Embedding the codes with t-SNE

ConvNets can be interpreted as gradually transforming the images into a representation in which the classes are separable by a linear classifier. We can get a rough idea about the topology of this space by embedding images into two dimensions so that their low-dimensional representation has approximately equal distances than their high-dimensional representation. There are many embedding methods that have been developed with the intuition of embedding high-dimensional vectors in a low-dimensional space while preserving the pairwise distances of the points. Among these, t-SNE is one of the best-known methods that consistently produces visually-pleasing results.

To produce an embedding, we can take a set of images and use the ConvNet to extract the CNN codes (e.g. in AlexNet the 4096-dimensional vector right before the classifier, and crucially, including the ReLU non-linearity). We can then plug these into t-SNE and get 2-dimensional vector for each image. The corresponding images can them be visualized in a grid:

t-SNE embedding of a set of images based on their CNN codes. Images that are nearby each other are also close in the CNN representation space, which implies that the CNN "sees" them as being very similar. Notice that the similarities are more often class-based and semantic rather than pixel and color-based. For more details on how this visualization was produced the associated code, and more related visualizations at different scales refer to t-SNE visualization of CNN codes.

Occluding parts of the image

Suppose that a ConvNet classifies an image as a dog. How can we be certain that it’s actually picking up on the dog in the image as opposed to some contextual cues from the background or some other miscellaneous object? One way of investigating which part of the image some classification prediction is coming from is by plotting the probability of the class of interest (e.g. dog class) as a function of the position of an occluder object. That is, we iterate over regions of the image, set a patch of the image to be all zero, and look at the probability of the class. We can visualize the probability as a 2-dimensional heat map. This approach has been used in Matthew Zeiler’s Visualizing and Understanding Convolutional Networks:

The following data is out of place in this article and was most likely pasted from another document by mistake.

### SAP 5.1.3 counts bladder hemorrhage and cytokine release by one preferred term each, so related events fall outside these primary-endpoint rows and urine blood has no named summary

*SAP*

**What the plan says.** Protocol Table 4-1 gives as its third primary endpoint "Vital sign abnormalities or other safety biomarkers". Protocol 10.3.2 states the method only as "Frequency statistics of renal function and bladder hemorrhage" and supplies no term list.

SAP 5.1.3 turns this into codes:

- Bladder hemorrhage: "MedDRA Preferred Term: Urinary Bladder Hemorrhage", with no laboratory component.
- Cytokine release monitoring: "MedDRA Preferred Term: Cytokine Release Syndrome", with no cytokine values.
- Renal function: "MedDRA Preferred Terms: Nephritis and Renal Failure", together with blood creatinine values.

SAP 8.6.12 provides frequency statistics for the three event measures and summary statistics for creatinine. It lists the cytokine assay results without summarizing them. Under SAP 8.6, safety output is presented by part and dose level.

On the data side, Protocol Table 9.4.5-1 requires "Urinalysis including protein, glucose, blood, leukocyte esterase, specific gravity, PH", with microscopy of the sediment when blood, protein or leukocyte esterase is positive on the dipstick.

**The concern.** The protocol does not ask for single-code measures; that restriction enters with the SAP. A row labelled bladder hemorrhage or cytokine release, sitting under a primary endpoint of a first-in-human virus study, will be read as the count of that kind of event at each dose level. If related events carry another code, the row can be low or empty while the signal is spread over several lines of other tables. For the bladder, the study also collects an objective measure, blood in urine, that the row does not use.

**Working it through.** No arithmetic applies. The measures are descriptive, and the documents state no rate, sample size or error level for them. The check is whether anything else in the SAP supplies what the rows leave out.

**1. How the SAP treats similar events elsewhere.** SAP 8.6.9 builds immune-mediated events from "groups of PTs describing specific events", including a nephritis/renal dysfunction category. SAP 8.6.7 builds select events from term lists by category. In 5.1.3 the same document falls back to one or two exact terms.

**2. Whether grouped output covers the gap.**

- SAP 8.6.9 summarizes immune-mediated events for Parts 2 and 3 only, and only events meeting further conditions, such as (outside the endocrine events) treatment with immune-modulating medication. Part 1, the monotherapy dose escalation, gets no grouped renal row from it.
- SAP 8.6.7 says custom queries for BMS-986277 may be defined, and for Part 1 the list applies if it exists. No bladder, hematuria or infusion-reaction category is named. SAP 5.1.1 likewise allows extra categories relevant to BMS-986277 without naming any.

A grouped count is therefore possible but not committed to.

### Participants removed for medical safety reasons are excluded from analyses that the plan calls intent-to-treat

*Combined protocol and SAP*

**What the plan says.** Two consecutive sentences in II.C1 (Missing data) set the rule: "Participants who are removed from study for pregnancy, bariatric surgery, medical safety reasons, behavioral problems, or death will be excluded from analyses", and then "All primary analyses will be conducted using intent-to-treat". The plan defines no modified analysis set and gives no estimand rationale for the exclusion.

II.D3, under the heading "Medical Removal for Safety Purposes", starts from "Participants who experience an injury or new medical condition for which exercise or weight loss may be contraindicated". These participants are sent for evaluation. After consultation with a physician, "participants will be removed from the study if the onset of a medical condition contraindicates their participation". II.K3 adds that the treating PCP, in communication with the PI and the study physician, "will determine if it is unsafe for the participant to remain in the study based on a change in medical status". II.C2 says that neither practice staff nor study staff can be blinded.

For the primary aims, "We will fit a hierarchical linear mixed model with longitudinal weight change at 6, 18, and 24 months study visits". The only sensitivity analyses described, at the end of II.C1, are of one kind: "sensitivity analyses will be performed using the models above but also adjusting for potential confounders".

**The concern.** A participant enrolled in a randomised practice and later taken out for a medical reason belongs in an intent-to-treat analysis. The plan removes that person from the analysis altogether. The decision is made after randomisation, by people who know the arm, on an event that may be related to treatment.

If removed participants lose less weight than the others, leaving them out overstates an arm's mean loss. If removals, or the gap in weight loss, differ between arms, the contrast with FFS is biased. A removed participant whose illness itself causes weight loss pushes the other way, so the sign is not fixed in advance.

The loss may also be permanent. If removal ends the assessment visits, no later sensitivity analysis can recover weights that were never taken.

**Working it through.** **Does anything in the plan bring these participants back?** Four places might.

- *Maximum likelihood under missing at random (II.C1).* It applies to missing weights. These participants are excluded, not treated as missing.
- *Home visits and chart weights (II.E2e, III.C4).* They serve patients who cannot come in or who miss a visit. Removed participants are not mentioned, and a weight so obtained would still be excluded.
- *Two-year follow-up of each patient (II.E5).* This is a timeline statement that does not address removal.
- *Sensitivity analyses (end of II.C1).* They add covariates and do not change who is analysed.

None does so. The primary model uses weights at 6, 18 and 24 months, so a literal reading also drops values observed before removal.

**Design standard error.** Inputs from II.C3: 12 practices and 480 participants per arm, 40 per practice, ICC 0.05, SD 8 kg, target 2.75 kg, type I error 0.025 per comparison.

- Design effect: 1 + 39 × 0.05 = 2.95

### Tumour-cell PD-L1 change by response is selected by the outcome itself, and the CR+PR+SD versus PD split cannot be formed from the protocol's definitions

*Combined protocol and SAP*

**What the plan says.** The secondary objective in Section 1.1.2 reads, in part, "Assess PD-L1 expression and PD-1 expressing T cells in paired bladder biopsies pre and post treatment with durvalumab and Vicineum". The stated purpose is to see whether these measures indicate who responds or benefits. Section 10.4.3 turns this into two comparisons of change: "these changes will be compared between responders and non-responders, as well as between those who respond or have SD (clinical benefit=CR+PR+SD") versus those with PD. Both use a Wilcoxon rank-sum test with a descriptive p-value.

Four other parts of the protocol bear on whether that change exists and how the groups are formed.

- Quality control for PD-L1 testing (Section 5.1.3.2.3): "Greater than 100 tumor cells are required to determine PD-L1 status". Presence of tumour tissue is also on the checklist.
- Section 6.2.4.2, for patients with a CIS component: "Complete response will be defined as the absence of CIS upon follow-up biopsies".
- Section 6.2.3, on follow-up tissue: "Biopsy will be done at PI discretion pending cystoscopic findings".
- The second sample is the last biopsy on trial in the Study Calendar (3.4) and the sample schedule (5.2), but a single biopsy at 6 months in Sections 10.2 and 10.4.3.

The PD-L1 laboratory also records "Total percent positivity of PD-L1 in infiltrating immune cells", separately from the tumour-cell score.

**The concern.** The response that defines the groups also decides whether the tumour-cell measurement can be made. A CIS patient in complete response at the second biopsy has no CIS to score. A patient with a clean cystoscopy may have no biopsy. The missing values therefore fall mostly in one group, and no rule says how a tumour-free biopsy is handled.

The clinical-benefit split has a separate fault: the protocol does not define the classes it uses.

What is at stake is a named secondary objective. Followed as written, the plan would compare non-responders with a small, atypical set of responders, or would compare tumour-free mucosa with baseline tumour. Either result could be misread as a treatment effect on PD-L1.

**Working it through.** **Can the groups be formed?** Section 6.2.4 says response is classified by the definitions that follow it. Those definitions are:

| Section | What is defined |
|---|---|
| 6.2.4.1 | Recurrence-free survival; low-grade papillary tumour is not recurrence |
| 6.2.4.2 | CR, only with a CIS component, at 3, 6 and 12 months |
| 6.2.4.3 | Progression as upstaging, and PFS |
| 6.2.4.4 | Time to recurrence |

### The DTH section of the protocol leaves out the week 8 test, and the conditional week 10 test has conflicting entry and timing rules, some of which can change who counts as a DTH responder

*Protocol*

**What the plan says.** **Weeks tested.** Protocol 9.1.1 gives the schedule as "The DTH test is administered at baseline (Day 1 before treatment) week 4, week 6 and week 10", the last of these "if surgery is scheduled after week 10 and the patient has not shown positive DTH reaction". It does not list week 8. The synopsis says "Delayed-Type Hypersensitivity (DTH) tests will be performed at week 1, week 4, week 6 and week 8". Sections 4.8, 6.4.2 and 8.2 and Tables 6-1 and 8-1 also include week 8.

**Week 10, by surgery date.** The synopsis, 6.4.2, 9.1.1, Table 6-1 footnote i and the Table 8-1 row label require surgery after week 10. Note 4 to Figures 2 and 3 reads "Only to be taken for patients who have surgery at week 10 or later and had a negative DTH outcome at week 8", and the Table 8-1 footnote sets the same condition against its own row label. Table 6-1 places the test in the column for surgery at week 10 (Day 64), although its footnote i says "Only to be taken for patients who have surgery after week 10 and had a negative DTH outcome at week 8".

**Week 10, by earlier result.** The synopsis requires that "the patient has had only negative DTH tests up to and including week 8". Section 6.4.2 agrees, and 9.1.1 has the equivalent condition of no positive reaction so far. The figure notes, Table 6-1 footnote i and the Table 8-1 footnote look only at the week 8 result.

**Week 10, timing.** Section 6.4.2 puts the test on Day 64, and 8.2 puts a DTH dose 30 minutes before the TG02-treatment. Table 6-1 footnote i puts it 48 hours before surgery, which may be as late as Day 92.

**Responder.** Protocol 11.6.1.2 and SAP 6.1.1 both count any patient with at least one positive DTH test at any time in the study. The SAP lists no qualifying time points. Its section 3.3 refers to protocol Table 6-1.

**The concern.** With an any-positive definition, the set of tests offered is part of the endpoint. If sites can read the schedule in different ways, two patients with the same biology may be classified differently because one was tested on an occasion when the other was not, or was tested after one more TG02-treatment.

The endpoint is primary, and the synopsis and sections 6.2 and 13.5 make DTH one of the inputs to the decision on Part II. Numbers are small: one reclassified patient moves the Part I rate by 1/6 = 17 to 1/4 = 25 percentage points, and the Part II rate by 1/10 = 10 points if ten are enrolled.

Three input images (top). Notice that the occluder region is shown in grey. As we slide the occluder over the image we record the probability of the correct class and then visualize it as a heatmap (shown below each image). For instance, in the left-most image we see that the probability of Pomeranian plummets when the occluder covers the face of the dog, giving us some level of confidence that the dog's face is primarily responsible for the high classification score. Conversely, zeroing out other parts of the image is seen to have relatively negligible impact.

Visualizing the data gradient and friends

Data Gradient.

Deep Inside Convolutional Networks: Visualising Image Classification Models and Saliency Maps


Visualizing and Understanding Convolutional Networks

Guided Backpropagation.

Striving for Simplicity: The All Convolutional Net

Reconstructing original images based on CNN Codes

Understanding Deep Image Representations by Inverting Them

How much spatial information is preserved?

Do ConvNets Learn Correspondence? (tldr: yes)

Plotting performance as a function of image attributes

ImageNet Large Scale Visual Recognition Challenge

Fooling ConvNets

Explaining and Harnessing Adversarial Examples

Comparing ConvNets to Human labelers

What I learned from competing against a ConvNet on ImageNet